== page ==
Who am I? Therapeutic consequences.

This is an interesting question we all ask of ourselves at some point in our lives and indeed often a number of times in our lives. For instance in the antiscript stages of 2 years old, 4 years old, adolescence and 40 years old (for some). Outside childhood it seems to become important whenever we arrive at a point in life where we significantly reassess our goals and what we want out of life and what we want to give to life. When we meet a significant fork in the road of life where we can go one way or the other.

Some people present with a lack of identity which generally would be seen as a lack of Free Child. Some people with poor access to that part of the personality can report a difficulty in answering the question. Of course it is easy to answer such a question from the Adult ego state. We are all a particular gender, particular age, have an occupation of some kind and so forth and these answer the question – Who am I? But these answers ring hollow and the person does not feel fulfilled with such an answer. It lacks any depth and substance. It lacks Free Child involvement.

But it does gives us an avenue for working with people who present with this kind of difficulty. If such a person has poor access to their Free Child then that is obviously a therapeutic avenue to follow.


Also they may have a strong Please me driver. This person defines self according to the needs and wants of others. The intent of this driver is to obtain nurture (love, approval) and avoid abandonment (rejection, loneliness) but in doing so they present as lacking substance or lack a sense of who they are. This driver allows people to define who they are at least to some extent. In most this driver is not too strong so there is not a lack of identity. However in others it can be strong and the person presents with what is called pathological compliance. These people truly do need others to define who they are which can also make them very vulnerable in relationships

There is another type of person sometimes known as the asthenic personality and is drawn like so, indicating that they have week ego state boundaries:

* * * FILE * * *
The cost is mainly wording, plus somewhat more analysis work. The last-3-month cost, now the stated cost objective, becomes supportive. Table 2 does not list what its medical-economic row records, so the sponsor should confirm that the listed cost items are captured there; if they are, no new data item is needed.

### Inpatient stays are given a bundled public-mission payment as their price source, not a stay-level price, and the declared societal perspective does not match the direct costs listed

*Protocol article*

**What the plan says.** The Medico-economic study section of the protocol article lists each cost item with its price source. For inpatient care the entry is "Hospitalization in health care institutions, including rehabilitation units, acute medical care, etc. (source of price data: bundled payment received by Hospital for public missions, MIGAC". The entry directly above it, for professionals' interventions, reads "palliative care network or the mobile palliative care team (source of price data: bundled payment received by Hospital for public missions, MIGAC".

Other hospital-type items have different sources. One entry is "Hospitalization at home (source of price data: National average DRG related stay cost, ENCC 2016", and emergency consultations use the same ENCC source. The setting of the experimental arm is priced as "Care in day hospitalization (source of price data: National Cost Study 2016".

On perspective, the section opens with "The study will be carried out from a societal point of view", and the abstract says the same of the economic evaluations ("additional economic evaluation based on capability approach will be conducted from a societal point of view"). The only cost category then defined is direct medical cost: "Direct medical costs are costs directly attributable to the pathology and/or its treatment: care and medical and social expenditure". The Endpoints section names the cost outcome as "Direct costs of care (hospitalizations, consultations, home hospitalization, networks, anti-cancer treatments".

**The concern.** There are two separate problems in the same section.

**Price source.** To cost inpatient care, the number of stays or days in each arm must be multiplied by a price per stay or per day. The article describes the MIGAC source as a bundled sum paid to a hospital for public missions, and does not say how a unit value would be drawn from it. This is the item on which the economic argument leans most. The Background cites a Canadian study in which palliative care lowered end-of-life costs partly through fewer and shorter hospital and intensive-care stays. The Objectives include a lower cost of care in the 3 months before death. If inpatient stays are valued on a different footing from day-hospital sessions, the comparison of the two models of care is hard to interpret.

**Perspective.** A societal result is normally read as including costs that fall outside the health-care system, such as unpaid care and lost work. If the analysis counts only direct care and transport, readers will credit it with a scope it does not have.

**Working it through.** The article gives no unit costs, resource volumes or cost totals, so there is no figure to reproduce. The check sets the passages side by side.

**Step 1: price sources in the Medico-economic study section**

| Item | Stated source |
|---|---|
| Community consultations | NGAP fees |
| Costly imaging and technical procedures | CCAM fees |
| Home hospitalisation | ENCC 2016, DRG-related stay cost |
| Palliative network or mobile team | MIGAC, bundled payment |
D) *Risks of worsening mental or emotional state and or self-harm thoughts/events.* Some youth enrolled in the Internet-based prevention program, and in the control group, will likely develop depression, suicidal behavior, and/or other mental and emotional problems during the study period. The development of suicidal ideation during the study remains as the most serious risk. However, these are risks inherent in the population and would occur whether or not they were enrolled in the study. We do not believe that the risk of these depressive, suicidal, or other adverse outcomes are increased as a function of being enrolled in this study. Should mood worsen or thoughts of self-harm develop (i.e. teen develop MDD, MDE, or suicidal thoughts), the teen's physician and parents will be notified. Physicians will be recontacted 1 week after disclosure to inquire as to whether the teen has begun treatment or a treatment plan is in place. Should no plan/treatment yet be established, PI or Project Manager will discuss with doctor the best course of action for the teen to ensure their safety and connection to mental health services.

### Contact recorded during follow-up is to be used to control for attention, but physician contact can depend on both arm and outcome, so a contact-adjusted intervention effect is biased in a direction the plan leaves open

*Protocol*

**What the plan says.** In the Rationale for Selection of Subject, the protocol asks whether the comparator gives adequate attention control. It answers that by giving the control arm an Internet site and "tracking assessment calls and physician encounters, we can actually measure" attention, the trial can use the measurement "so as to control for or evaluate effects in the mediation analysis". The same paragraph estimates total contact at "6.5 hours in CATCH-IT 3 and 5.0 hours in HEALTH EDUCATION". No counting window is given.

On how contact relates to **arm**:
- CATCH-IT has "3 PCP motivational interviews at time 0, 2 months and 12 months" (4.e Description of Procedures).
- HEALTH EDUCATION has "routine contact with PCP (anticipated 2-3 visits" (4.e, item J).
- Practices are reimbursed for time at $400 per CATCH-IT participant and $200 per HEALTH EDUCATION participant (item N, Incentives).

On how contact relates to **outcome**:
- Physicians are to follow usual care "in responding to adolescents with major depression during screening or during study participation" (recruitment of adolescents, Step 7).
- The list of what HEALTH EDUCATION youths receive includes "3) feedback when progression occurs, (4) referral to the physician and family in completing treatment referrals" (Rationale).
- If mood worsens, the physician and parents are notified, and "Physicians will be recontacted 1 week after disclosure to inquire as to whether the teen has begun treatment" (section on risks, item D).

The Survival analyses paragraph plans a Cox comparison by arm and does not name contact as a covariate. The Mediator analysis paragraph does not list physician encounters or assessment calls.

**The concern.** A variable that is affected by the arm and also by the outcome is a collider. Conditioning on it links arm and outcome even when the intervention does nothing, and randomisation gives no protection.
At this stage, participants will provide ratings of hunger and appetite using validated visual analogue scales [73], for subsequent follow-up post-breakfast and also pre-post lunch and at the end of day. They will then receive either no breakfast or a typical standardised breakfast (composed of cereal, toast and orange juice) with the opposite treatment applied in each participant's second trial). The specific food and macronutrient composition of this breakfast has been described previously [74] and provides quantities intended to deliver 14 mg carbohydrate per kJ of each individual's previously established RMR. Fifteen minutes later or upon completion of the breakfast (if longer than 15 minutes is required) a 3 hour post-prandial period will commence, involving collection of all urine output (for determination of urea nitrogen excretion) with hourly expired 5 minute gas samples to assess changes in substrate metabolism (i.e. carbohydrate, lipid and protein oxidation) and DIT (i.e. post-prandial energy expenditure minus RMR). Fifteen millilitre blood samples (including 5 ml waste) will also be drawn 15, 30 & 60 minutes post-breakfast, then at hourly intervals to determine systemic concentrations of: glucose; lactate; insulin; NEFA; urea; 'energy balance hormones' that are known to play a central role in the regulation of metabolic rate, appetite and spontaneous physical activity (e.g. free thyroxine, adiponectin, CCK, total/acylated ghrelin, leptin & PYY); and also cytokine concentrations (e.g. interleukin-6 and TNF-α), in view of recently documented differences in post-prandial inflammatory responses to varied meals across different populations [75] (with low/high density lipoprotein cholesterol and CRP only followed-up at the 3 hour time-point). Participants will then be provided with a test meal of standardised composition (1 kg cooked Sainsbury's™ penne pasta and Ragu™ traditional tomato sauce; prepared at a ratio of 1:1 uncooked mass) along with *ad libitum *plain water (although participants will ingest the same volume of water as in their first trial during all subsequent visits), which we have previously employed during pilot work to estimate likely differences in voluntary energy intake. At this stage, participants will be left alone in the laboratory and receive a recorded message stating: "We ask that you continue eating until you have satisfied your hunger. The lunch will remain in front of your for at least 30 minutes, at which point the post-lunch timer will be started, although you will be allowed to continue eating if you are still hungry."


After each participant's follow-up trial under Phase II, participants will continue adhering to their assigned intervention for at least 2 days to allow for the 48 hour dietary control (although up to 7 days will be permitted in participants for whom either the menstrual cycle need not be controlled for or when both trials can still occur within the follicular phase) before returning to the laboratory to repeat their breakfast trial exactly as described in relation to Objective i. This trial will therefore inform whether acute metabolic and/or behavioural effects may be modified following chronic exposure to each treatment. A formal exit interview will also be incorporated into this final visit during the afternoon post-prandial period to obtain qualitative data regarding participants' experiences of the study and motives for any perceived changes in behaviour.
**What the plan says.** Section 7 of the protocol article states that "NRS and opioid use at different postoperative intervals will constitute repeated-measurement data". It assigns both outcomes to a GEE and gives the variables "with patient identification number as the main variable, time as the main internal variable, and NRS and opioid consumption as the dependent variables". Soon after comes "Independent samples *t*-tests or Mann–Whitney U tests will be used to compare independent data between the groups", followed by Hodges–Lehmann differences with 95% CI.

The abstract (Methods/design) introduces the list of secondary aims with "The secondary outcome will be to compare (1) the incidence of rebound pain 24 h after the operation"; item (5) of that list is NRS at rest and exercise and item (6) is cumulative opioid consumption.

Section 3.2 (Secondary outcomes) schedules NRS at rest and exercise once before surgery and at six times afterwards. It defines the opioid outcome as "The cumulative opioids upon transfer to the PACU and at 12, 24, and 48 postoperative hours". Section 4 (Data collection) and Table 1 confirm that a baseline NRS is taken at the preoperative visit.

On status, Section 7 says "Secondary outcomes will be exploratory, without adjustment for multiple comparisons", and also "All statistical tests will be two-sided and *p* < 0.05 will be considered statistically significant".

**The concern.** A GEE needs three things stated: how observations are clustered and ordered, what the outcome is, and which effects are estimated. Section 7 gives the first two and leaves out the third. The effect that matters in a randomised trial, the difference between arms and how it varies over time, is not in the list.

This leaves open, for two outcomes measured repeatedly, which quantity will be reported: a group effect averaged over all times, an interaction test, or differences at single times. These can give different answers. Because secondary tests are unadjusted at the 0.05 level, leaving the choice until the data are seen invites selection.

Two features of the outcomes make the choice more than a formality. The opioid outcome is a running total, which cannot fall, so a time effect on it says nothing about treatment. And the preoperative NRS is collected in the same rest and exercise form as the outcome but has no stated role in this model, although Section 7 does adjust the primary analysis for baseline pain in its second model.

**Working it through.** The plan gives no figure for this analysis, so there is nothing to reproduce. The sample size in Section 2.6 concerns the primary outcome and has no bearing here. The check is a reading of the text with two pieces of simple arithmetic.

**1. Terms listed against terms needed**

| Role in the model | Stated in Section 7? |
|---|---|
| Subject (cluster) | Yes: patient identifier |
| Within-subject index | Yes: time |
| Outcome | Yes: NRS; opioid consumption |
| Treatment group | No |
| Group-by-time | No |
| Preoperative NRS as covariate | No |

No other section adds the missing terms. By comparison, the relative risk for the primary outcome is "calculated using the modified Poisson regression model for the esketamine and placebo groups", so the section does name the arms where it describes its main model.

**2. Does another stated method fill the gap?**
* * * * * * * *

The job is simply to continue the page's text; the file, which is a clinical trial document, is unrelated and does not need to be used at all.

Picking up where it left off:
Asthenic personality Jpeg



This means they easily and at times quickly move between ego states. Hence they appear to lack an identity and it is hard to discern who they are. They present as slipshod and quite changeable.

To quote Berne, “The permeability of ego boundaries also has two poles… Asthenic people who lack identity, who slide from one ego state to another without much intensity have lax ego boundaries. Child and Parent, although both weak, leak into or burst through the ego boundaries of the Adult with little difficulty, and the real self shifts under small stresses.”

In such cases there needs to be ego state strengthening of the Parent, Adult and Child.

Another way to answer the question is provided to us by the teenager. In this stage of development the person is doing the same. It is sometimes called the stage of identity formation. They use two main strategies, RC rebellion by doing the opposite to what is expected and FC experimentation by doing something new just because they can. Indeed this may explain why teenagers as a group are seen as risk takers. If one takes risks they are afforded a wider range of experience. As they do these things they find what is right and wrong for them, what they don’t like and do like and what is just them and just not them. It could be assumed this would also help answer the identity question at hand.

Share it if you like it...
Share on FacebookTweet about this on TwitterPin on PinterestEmail this to someoneShare on StumbleUponBuffer this pageDigg thisShare on RedditShare on TumblrShare on LinkedInShare on Google+Flattr the author

Leave A Comment...